Sunday, March 29, 2020

A Story of True Spiritual Communion vis a vi Bethpage Black

Given the reality of shelter-in-place, Catholics might be unable to gather in person for Mass, but that does not mean they cannot and are not still taking time for worship. Everyday I read about different parishes and faith communities offering a live stream or pre-recorded mass to gather the faithful in prayer. One that I have participated in has surpassed my expectations. I find the homily to be tremendously nourishing. I am enriched by the Spiritual Communion in faith and in friendship with those whom I worship. And today, I was reminded in the Offertory that God is the giver of the greatest gift: love—as evidenced through the book Open, by John Feinstein.
My close friends, the Boles family have invited me to join them in 9:30 a.m. Sunday mass through Church of the Nativity (and through a Zoom shared screen). We sing the songs, we stand, sit and (they) kneel. We turn down the volume during the Liturgy of the Word, as a different person leads the Readings. We exchange peace and avail ourselves for the Spiritual Communion. At the end of Mass, I feel the spiritual uplift that I do every week that I go to mass. Today's however was extra special for I left with a message of hope and of connection. 

During the offertory of the Mass, Eileen, Thomas and James each make a contribution to their family Rice Bowl. Today, they told me that they had an offertory gift for me. Through the Zoom screen, they said "we got this book for you." I looked at the cover in disbelief. I turned to my nightstand and held up my copy. I told them, "I am reading this right now. This is incredible. I can't believe you found that for me. This book is about the 2002 US Open! I am on Chapter 11." I proceeded to show them my bookmark; it is a funeral card featuring my Uncle Tim, my Godfather. I showed his picture and asked that we pray for him.
The formal definition of a spiritual communion is, according to St. Thomas Aquinas, “an ardent desire to receive Jesus in the most holy sacrament and lovingly embrace him” at a time or in circumstances when we cannot receive him in sacramental Communion." But I believe the lived reality of spiritual communion is that we are united to others through God's love and grace each and every day. Today was a reminder to me that union with God and others supersedes a crisis. We are never left in isolation. 

I can't explain to you why exactly I chose to read "Open: Inside the Ropes at Bethpage Black" among hundreds of books I should be reading right now. It's notable in that Tiger Woods won and that it was played on public course (an intentional pursuit by the USGA) but it's not that extraordinary. This US Open took place 18 years ago! A friend gave it to me because he was living with Scott McCarron's caddy last year. "Open" begins with a short story involving Scott and Ryan (the caddy). I kept reading because I think Bethpage Black is the coolest name for a golf course I have heard. I am still reading it now because I have hope that I will play there this summer.Now I feel as though I must!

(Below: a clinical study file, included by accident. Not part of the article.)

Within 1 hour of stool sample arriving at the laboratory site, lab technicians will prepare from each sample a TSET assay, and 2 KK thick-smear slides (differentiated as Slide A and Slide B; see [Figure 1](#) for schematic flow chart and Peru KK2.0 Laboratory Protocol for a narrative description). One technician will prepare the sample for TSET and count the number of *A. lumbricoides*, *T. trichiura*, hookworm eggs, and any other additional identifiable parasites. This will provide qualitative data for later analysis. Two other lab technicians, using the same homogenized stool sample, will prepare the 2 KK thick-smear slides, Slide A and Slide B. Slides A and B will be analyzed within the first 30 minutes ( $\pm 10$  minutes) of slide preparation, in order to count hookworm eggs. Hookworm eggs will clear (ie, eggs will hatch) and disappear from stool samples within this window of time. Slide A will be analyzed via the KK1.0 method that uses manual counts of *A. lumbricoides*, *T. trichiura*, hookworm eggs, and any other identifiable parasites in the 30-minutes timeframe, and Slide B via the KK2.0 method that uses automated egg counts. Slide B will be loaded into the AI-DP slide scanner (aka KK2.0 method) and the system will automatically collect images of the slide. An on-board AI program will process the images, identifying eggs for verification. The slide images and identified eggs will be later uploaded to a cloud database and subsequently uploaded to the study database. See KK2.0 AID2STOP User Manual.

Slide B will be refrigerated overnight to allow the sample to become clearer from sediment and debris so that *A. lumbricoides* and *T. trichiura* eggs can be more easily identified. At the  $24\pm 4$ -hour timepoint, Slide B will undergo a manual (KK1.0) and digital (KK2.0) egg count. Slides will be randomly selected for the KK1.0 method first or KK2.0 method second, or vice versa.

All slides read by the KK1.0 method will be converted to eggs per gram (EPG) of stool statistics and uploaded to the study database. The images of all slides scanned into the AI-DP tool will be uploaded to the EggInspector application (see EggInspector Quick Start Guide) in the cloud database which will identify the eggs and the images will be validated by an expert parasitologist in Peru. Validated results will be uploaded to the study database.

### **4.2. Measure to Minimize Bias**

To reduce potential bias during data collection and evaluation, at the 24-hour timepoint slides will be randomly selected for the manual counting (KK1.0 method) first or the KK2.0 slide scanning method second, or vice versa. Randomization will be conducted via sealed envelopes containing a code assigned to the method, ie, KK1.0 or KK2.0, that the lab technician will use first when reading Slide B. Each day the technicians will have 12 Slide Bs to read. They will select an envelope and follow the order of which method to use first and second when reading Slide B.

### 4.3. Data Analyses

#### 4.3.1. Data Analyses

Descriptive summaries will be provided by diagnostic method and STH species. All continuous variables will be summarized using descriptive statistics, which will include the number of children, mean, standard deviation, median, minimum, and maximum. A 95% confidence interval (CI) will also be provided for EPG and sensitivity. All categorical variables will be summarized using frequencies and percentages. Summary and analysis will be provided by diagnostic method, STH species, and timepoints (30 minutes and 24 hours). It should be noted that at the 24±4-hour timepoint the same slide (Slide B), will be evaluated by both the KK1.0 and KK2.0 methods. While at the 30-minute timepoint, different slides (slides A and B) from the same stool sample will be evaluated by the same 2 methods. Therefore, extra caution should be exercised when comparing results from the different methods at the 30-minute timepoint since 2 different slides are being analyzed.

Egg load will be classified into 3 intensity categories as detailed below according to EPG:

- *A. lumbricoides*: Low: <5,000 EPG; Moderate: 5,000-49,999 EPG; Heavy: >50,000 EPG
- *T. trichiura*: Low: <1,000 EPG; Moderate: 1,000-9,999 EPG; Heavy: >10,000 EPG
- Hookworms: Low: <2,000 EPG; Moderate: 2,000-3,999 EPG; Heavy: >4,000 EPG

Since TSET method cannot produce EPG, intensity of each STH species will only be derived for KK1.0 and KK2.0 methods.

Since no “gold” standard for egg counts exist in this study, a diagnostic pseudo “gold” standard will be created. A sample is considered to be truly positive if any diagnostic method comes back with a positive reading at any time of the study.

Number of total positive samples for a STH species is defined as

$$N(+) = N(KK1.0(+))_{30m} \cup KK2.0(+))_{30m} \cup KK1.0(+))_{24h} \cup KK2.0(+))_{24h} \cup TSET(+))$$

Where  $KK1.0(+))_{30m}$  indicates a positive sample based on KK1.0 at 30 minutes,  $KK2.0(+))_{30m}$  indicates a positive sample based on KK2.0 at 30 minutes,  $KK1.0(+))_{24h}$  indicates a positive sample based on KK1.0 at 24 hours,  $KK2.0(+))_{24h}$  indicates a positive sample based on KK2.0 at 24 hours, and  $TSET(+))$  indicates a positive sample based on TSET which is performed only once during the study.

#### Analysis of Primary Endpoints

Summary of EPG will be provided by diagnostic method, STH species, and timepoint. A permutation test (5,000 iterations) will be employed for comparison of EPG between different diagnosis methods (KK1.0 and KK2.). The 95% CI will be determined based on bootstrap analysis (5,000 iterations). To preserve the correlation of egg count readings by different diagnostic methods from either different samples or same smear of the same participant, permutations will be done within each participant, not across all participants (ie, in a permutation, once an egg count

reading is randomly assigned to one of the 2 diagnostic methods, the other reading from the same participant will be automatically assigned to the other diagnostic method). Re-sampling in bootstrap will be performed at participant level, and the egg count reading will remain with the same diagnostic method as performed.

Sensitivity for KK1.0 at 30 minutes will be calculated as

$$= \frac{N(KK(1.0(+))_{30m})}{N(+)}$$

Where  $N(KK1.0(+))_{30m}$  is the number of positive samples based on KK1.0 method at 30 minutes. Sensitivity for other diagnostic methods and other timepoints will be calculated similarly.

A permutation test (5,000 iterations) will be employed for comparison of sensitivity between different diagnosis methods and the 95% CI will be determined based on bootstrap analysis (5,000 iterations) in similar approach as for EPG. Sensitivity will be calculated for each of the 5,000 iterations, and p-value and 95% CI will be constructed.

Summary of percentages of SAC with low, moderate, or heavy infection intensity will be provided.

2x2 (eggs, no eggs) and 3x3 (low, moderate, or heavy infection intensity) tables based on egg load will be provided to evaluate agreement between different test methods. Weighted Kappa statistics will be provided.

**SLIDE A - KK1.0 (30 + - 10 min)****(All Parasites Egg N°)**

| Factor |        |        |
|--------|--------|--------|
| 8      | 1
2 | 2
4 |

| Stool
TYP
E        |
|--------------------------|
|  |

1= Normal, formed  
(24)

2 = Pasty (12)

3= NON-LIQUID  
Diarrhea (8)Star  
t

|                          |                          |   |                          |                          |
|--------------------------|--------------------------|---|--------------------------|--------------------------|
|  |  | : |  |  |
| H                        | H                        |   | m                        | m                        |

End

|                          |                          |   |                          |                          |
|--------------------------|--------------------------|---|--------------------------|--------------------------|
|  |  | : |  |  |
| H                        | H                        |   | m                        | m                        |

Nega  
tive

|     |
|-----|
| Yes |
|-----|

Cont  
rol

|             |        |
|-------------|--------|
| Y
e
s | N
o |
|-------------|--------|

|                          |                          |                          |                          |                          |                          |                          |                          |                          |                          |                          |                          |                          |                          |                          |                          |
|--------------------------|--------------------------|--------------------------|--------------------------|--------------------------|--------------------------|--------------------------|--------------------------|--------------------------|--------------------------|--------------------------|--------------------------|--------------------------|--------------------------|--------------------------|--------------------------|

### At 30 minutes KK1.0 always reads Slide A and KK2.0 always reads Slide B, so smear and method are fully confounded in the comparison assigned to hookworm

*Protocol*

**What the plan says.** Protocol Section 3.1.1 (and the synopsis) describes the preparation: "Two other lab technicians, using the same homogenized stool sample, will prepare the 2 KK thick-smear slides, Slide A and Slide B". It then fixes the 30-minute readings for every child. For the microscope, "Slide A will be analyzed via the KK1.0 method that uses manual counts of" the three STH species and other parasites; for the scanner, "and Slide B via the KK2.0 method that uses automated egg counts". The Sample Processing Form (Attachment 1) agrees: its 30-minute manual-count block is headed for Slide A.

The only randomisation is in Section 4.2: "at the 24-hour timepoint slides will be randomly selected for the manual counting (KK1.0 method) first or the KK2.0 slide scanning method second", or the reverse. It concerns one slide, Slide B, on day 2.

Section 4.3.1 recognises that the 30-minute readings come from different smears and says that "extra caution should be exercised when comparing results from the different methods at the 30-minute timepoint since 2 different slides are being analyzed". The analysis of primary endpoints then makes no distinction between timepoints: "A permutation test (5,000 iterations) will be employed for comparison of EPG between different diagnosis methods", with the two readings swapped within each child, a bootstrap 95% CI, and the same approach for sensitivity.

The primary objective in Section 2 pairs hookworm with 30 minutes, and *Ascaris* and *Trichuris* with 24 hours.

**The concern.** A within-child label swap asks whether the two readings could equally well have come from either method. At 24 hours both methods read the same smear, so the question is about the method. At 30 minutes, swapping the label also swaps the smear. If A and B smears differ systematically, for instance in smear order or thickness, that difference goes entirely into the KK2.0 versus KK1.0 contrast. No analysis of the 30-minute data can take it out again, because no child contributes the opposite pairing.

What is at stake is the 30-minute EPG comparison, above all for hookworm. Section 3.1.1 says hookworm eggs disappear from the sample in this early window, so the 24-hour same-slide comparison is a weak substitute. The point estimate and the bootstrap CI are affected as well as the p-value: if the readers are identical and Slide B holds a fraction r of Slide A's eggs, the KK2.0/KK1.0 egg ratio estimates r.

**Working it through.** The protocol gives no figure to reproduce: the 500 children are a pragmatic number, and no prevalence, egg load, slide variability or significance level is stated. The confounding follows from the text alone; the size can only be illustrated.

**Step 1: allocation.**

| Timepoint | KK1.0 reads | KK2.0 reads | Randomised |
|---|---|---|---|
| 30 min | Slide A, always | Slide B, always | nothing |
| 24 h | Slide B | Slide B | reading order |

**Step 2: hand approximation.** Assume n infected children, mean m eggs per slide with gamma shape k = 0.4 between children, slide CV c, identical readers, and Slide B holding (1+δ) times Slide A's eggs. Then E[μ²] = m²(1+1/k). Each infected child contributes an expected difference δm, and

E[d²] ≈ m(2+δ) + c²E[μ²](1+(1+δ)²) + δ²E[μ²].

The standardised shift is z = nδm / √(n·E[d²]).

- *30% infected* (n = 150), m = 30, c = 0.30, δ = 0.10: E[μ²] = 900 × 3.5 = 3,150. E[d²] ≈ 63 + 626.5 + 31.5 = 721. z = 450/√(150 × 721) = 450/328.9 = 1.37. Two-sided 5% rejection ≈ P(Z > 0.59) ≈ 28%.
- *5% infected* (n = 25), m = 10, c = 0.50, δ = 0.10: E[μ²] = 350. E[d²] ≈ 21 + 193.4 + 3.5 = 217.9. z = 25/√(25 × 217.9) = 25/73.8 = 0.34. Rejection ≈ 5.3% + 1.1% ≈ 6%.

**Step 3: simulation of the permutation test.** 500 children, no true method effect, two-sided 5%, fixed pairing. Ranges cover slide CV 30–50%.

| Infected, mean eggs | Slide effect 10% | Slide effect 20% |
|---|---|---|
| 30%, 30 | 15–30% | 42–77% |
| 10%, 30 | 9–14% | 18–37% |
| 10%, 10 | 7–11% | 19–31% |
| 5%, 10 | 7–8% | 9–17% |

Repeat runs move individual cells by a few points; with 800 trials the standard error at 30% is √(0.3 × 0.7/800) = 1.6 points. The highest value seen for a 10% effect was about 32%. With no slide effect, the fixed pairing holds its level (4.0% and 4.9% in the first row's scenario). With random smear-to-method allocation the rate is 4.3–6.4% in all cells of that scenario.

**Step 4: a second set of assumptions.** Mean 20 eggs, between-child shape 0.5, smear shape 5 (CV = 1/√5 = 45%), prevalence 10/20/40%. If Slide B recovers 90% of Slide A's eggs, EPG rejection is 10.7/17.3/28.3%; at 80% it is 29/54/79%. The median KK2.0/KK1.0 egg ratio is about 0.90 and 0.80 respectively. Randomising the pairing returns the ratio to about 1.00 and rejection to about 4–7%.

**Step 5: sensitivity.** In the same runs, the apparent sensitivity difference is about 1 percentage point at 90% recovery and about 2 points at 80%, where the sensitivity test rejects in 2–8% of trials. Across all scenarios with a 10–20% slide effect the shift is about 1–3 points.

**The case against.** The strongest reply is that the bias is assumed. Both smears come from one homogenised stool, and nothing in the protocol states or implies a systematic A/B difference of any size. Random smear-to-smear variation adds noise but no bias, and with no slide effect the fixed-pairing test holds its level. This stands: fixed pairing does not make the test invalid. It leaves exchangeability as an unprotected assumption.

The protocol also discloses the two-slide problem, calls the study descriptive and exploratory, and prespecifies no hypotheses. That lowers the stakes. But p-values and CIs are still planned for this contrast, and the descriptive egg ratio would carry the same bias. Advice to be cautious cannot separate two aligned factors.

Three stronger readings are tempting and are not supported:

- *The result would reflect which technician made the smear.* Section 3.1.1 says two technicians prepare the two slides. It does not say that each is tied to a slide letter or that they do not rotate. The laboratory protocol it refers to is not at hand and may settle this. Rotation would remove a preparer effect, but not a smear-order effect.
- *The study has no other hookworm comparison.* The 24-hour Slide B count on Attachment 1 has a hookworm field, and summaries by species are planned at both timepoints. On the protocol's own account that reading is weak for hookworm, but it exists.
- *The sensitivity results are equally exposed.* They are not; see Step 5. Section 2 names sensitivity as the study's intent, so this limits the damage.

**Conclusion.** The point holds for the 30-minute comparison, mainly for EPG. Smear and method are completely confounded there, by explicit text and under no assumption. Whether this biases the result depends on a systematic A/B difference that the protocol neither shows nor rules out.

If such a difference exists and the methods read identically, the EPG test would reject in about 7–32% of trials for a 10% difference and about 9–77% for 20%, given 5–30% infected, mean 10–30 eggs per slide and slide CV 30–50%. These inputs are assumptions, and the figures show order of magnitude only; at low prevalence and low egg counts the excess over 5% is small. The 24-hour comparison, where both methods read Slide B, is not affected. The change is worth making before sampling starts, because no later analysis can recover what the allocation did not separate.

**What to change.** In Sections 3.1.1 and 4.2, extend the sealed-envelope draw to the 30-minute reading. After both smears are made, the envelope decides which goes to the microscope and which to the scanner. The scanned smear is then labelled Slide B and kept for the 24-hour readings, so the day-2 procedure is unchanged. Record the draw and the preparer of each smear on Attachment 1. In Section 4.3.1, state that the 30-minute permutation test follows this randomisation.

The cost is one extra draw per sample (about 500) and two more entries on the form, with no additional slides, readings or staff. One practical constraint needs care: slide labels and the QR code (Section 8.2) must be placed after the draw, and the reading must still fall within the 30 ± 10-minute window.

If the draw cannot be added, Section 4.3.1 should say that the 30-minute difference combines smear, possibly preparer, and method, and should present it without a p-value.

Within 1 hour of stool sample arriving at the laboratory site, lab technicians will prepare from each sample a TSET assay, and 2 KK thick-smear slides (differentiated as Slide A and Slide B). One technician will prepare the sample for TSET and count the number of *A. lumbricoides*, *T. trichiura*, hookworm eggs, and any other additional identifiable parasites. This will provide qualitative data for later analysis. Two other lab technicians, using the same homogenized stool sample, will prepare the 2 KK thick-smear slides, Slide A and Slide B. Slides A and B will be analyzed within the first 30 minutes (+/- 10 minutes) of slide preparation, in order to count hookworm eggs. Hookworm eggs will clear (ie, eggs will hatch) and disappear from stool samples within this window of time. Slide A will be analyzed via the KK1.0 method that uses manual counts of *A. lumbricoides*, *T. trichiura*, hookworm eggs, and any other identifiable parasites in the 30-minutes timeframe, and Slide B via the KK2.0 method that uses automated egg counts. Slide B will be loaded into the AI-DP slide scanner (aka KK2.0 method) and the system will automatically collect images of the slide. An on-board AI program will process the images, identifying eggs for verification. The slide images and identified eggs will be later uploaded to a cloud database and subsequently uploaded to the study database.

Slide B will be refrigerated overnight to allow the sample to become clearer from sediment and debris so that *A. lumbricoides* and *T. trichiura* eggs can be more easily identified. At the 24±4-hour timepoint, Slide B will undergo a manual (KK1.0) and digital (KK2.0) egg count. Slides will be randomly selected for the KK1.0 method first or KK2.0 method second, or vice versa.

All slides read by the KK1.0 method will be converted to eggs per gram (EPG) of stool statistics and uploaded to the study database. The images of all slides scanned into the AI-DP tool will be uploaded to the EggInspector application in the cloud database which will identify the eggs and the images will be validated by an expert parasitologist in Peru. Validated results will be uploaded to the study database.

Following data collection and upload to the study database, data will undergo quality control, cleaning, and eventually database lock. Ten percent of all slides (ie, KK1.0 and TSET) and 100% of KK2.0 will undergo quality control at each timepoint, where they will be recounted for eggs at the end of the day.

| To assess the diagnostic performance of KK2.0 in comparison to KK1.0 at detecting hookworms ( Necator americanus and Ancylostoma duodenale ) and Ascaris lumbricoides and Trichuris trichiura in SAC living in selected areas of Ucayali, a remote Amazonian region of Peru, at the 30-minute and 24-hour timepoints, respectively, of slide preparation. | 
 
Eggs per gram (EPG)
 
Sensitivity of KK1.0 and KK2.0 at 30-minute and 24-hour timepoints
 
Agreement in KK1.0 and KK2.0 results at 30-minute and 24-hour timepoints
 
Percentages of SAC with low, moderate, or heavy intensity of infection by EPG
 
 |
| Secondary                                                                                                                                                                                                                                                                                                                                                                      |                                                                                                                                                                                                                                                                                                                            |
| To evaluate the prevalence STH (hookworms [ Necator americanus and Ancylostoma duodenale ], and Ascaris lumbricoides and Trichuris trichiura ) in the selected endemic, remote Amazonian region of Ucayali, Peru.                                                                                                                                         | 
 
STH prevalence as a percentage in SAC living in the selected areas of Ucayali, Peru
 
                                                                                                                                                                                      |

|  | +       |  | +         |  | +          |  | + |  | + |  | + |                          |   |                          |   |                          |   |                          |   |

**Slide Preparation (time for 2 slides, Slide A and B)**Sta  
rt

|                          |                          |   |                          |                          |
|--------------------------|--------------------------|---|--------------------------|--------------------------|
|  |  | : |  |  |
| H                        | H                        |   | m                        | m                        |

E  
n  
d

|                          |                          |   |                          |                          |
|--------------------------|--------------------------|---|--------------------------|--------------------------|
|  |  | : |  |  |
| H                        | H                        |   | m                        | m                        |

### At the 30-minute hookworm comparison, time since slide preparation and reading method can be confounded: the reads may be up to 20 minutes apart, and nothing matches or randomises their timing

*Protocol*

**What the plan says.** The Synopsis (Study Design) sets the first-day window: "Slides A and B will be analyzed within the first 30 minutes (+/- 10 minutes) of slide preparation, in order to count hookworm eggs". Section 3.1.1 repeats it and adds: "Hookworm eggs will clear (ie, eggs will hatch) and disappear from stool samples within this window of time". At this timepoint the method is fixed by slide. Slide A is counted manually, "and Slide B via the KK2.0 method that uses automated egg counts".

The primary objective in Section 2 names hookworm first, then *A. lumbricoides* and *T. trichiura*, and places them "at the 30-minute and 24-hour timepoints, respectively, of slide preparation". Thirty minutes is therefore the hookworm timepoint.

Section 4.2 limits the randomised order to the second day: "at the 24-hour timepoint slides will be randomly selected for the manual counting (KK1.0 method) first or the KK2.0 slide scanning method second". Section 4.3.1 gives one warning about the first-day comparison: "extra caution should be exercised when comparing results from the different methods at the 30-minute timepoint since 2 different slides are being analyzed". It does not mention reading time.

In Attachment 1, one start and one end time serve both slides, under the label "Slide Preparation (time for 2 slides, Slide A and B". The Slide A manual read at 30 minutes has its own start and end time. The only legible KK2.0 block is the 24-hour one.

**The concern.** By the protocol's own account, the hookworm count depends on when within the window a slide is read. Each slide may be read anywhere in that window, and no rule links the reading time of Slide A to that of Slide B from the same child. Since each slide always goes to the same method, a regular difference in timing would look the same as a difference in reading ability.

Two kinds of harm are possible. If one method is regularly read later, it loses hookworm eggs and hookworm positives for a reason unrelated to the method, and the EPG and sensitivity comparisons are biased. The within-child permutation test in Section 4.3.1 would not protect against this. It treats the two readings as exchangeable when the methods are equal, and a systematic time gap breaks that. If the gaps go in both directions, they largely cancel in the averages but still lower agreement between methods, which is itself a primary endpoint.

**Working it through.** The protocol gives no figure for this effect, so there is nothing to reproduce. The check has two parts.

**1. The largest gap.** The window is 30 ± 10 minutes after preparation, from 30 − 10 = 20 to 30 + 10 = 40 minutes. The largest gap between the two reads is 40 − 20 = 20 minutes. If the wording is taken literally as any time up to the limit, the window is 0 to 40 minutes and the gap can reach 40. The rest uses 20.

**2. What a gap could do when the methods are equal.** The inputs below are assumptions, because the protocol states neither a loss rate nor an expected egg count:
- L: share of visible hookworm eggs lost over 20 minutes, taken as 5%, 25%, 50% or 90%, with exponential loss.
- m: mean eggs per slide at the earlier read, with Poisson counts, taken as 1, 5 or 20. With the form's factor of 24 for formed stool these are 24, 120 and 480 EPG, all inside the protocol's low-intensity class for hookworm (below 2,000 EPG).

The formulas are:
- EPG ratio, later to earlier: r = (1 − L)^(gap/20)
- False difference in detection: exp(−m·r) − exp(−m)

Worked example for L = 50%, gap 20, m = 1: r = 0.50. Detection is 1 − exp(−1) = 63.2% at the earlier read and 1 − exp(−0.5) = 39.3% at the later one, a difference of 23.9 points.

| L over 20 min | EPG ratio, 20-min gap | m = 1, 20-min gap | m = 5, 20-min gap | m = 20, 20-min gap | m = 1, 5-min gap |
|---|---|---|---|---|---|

Eileen, who loves reading and once worked in a book store is always on the look out for good reads and books to pass along to friends. That she thought to give this to me, but in particular during the offertory says to me that the Eucharist is not to be underestimated. Communion--whether incarnational or spiritual gives us life.

As a child, I relished the opportunity to participate in the offertory of the mass. This role was made special by my grade school teachers at St. Mary' school in Walnut Creek. They saw to it that students did not just bring up the bread and wine to the altar. We offered objects and symbols reflective of the liturgical season or the efforts of our school community. For example, one student carried several textbooks while another offered a globe as we gathered for our Back to School mass. The eighth graders presented canned food at the November First Friday mass to kick off for our Thanksgiving drive. Today, I encourage athletic programs that gather for a mass to bring to the altar their cleats or unique equipment, a ball or a stick. To play a sport and participate on a team is truly a gift. Why not bring that to our mass and to the altar for blessing? 

This tradition extends outside of the Church as well. Quite often, when we visit the home of a friend for dinner, we offer a humble gift. Known as a hostess (or host) gift, this gesture is meant to extend gratitude for hospitality. More often than not, this gift is not reflective of who we are, but of the one who welcomes us into his or her place and space. Were we to think of this at Mass, what might you offer to God? What would you given?

The pastor of Church of the Nativity reminds us that this crisis will come to an end. The thematic question he asks us to prayerfully consider is: Who will we be at its conclusion?

Today affirmed for me that I want t o invite others into experiences of shared worship and prayer. I hope to offer gifts to God and to others that are reflective of who they are and what makes them special. I will continue to pray for healing for those affected by COVID-19 and for those who find themselves in isolation during these tough times. I pray that the power of Spiritual Communion extends to all those in need. And please Lord, let those of us who love golf, get back on the course by summer??? 

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